ISU researchers study Trumpeter Swans on SE Idaho wildlife refuges
August 15, 2019
POCATELLO – Idaho State University biological sciences master’s student Paige Miller has continued ISU research of Southeast Idaho Trumpeter Swans this summer by using remote cameras and placing tiny thermometers inside of empty egg shells.
She is continuing research begun by ISU Professor Dave Delehanty and former master’s student David Bush. Bush and Delehanty who, among other things, detailed patterns of Trumpeter Swan egg incubation at Grays Lake National Wildlife Refuge. Miller is expanding his research to include the swans nesting at the Bear Lake and Camas refuges, which are all part of the U.S. Fish and Wildlife Services Southeast Idaho Refuge Complex.
Her research is important in a number of ways.
“Swans, Trumpeter Swans in particular, are the most massive bird in North American,” Miller said. “These are big, beautiful, charismatic birds that people are enamored by. The really interesting thing about them is that they were critically endangered for so long they are, in my opinion, one of the most fascinating conservation stories to date, going from under 100 known individuals in the Rocky Mountain area to thousands. They’ve rebounded and are doing quite well.”
Because the birds are doing so well it provides the opportunity for more detailed research on their behavior.
“Understanding the species that occupy these wetlands gives us knowledge that has implications for managing those populations and, therefore, managing wetlands,” Miller said. “Wetlands in general are important habitat because they can reduce the impacts of floods, filter water, and provide a lot of biodiversity and resource potential for people to enjoy and utilize.”
In late spring and early summer, Miller was out in the marsh visiting swans’ nests almost daily, deploying camera systems and then going back every few days to switch out SD cards and batteries. The cameras allow researchers to monitor the swans 24-hours-a-day, seven-days-a-week, to investigate swan incubation constancy across the refuges.
“Setting up the camera systems on the nest and being able to review the footage, we get to see swans from right after they laid the eggs, to the incubation and maintenance of the nest, to hatching the eggs to teaching their cygnets (baby swans) on how to be a swan and survive,” she said. “It is really cool to see the cygnets learn behaviors from their parents.”
She said she’s also interested in Bush’s results that seem to indicate that the times Trumpeter Swan spend away for the nest taking a break to do self-maintenance behaviors are occurring and correlating with the time of day, one in the morning and evening.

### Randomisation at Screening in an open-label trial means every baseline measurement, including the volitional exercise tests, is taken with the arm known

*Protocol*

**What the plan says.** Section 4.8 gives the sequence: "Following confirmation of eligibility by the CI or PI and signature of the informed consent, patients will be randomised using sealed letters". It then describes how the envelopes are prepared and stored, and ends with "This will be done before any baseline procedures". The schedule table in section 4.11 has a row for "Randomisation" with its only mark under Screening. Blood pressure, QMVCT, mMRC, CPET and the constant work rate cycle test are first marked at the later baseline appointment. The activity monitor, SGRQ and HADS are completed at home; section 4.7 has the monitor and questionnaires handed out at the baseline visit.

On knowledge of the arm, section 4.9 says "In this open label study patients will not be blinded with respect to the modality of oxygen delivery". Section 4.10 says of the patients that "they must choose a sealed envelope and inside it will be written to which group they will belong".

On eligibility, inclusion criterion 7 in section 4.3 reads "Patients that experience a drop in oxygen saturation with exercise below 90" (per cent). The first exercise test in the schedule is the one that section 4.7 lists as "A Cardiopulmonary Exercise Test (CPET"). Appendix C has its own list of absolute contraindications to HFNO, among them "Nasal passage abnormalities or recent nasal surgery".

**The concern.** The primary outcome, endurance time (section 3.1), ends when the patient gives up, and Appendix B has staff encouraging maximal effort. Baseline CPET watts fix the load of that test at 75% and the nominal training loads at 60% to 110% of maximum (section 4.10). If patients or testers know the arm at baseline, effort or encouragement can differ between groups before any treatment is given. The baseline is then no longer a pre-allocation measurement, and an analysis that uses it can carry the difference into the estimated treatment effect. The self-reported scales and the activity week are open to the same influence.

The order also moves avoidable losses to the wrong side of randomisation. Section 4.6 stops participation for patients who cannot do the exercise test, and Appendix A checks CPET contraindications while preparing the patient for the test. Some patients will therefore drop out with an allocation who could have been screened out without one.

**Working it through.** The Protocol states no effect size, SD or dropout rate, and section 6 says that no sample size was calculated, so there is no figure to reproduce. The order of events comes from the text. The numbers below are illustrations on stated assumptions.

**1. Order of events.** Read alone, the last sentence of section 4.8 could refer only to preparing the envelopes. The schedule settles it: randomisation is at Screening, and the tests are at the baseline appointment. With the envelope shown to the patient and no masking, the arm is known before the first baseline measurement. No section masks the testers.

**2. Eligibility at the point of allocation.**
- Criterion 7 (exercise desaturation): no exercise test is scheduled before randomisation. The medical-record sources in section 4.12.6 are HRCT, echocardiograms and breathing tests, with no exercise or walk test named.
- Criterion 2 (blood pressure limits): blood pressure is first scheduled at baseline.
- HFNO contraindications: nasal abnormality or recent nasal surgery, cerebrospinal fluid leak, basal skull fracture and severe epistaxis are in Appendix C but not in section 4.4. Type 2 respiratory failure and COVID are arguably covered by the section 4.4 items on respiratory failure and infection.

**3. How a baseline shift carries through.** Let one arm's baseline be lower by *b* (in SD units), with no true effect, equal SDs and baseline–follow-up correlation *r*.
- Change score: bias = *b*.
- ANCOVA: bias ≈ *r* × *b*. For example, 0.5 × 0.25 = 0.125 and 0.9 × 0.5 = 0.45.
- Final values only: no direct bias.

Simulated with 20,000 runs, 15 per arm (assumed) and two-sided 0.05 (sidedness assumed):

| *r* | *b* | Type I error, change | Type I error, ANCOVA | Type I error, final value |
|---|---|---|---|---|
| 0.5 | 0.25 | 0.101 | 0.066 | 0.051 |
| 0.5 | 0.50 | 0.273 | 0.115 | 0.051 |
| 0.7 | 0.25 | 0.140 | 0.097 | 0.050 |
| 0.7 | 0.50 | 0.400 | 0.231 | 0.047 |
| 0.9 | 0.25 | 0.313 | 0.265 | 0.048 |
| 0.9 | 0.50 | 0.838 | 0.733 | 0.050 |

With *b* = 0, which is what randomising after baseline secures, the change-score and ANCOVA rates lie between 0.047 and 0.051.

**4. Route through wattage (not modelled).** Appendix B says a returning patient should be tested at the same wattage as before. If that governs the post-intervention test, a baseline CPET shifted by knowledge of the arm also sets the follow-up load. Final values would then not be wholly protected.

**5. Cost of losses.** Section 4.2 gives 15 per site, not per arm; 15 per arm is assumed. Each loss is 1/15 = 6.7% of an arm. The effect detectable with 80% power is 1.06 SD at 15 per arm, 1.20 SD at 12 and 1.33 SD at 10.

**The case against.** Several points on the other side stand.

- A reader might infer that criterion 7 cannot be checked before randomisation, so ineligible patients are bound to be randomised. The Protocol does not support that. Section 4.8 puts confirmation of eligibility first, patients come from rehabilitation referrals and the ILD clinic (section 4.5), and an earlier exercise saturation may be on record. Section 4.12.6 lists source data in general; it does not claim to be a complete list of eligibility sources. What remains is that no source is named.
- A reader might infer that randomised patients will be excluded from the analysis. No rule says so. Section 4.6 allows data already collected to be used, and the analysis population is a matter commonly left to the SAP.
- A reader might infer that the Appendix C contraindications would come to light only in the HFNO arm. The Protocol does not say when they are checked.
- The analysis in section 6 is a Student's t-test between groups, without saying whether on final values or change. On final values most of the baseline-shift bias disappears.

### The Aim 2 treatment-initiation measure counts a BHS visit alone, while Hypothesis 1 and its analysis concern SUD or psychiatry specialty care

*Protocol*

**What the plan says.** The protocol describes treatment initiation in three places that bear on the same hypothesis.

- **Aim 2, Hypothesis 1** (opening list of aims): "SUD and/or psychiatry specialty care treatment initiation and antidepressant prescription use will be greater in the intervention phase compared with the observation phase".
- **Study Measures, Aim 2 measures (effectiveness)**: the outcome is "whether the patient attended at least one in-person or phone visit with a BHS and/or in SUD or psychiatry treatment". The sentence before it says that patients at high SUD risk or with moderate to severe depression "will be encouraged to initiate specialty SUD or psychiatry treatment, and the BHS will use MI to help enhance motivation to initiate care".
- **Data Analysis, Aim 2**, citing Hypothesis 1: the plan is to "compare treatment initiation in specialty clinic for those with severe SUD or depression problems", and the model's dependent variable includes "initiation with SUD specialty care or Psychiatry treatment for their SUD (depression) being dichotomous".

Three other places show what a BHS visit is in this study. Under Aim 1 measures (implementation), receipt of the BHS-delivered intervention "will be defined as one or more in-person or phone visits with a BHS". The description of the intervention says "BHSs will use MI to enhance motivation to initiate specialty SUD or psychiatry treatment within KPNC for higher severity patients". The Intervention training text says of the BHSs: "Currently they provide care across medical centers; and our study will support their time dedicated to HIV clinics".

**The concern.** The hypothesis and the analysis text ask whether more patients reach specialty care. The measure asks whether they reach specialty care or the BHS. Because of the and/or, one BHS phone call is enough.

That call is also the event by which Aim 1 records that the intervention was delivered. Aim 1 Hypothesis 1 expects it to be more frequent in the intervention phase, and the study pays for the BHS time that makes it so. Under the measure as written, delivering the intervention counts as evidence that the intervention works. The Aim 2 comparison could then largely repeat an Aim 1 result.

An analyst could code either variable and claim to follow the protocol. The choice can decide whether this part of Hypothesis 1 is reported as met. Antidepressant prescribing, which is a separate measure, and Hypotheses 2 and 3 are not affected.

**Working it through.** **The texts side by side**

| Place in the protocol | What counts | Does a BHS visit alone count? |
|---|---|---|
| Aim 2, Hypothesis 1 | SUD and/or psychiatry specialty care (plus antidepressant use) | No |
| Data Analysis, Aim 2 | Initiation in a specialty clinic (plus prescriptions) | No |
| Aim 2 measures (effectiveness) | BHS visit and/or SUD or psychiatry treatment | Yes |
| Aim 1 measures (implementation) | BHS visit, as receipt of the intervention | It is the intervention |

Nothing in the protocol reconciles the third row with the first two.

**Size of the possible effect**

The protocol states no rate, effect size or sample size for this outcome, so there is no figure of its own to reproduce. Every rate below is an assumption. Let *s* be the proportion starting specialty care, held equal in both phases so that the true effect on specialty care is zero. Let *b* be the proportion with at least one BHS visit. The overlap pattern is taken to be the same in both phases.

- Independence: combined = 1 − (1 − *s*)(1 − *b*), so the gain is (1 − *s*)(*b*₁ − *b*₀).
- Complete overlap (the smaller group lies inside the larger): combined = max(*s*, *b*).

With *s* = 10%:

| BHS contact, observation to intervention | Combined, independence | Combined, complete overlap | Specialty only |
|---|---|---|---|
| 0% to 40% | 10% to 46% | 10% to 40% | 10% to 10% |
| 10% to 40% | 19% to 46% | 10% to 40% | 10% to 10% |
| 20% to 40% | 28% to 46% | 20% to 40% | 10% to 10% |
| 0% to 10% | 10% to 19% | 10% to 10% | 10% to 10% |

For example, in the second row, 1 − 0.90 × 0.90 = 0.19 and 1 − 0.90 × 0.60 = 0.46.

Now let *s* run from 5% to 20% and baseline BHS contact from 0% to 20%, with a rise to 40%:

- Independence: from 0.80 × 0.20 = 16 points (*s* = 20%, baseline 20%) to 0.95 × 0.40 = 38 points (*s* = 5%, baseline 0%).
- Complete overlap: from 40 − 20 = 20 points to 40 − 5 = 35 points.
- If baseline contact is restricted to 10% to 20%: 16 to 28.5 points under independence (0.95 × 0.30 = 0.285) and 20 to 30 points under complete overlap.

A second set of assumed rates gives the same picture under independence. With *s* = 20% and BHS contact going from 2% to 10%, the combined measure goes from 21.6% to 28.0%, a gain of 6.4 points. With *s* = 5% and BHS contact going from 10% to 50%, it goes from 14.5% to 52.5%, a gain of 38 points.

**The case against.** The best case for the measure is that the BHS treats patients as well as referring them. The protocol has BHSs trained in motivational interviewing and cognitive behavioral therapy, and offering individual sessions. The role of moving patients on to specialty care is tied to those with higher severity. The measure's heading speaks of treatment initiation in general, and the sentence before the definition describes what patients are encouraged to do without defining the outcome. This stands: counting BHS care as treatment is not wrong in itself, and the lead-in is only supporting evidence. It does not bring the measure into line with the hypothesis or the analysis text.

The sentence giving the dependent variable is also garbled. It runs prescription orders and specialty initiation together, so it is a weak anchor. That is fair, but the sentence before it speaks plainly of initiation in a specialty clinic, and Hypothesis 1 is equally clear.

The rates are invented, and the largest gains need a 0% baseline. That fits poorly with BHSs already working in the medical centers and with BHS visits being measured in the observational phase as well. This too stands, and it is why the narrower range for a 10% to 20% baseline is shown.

“So we wondering if that may additionally correlate with temperature,” she said.
The birds rarely take recesses mid-day, possibly because eggs would be exposed to too much heat from direct sunlight and they stay on nest at night so eggs aren’t exposed to colder temperatures. Most of the time, when leaving, the birds cover the eggs with nest vegetation.
“We’re wondering if the nest itself acts as a kind of compost heap as it is in crocodilian species and if the nest has any temperature regulating effects on the eggs,” Miller said. “For the thermal part of my project, I’ve set up and deployed little, tiny temperature sensors called iButtons. I actually planted those inside of empty swan eggs, that were infertile and donated by the Wyoming Wetlands Society. These were placed in swan nests after the cygnets hatched and left with their parents.”
She blew the contents out of the eggs and installed the temperature sensors inside so the researchers could simulate the effects of temperature on a swan egg that was in the nest exposed to harsh sunlight and environmental conditions, and one egg buried in the vegetation of the nest.
While Miller was in the field this summer studying Southeast Idaho swans, Delehanty and Bush were up in Alaska presenting the results of ISU’s previous swan research at the 2019 American Ornithological Society meeting in Anchorage this June. The title of their presentation was “Incubation Behavior of Trumpeter Swans Measured by Continuous Infrared Videography.”
“We greatly appreciate the U.S. Fish and Wildlife Service for access to several swans’ nests so that we could complete these studies,” Delehanty said.
Photo information: Second photo, Paige Miller; third photo, microphone in hollowed-out egg; bottom photo, swans in flight.
Video: Trumpeter Swan cygnets leaving the nest with their mother for the first time that Miller took this summer: